A stand-up comedian with a successful career grapples with the problem of finding balance in her private life.
At 35, Colonna was in the driver’s seat, at least professionally. But in her personal life, a long-term, live-in relationship had just ended, and she was alone. Uninterested in meeting new men at bars and with little free time to spare, Colonna “recycled” an ex-lover who she soon realized was as unsatisfyingly immature as ever. Loneliness was not the problem; Colonna “really enjoy[ed] living on [her] own.” Part of the difficulty of being a 30-something single had to do with the fact that anytime she wanted to do anything socially, most of her potential female companions were occupied with husbands and children. Worse still, whenever she did go out or travel with a woman, she often found others quietly, and sometimes not so quietly, speculating that she was gay. So Colonna made the most of being single and tried new things, like meeting up with men she flirted with on Twitter, getting set up on blind dates by well-meaning friends and accepting the advances of obsessed male fans after her shows. Eventually, and with her ambivalent blessing, a married friend assumed the comedian’s identity and went online to look for the dates her friend had no time to arrange. But love would come to her on its own terms and in its own way when a football player temperamentally so like Colonna that he seemed “created in a lab for [her]” found the comedian through a mutual friend. That the author can look at herself and her dating mishaps with honesty and self-deprecating humor is perhaps the greatest strength of this occasionally frivolous but mostly enjoyable book. That she was also able to find, and genuinely appreciate, the love for which she had been searching is an added bonus.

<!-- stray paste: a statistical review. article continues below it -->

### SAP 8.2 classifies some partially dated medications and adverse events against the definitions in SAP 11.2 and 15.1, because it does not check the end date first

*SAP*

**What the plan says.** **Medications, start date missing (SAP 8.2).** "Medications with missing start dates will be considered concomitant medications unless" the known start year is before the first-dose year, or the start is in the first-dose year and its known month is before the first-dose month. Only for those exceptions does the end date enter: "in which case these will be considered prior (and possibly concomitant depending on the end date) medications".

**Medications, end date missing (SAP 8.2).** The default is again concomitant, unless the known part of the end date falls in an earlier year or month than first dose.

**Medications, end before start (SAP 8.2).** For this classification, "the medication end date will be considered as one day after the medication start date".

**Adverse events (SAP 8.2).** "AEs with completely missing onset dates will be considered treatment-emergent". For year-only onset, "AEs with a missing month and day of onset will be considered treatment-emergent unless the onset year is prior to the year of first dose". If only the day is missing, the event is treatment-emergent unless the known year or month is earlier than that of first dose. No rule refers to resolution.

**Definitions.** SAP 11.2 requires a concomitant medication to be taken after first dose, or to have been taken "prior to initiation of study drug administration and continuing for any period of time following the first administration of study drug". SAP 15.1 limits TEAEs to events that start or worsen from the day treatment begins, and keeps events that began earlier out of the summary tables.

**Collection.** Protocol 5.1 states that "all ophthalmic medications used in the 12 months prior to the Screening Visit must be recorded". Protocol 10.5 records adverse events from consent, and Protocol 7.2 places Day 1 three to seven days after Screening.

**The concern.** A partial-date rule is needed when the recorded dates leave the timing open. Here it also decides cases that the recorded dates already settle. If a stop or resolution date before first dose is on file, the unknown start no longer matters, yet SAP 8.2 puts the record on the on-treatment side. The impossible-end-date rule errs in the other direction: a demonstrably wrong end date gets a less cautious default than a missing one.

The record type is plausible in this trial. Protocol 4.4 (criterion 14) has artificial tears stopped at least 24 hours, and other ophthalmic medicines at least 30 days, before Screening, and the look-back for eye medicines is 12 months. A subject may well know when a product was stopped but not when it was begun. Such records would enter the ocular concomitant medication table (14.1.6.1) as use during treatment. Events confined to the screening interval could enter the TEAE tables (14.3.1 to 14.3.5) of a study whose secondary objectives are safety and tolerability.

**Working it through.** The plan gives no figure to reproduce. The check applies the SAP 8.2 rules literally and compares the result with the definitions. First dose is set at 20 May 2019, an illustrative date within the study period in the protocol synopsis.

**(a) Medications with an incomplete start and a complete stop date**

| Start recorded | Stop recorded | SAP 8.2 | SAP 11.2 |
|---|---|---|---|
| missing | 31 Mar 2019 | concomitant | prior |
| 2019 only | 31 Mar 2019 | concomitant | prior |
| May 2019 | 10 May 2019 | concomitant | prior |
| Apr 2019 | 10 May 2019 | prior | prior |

A bitingly candid memoir with a happy ending.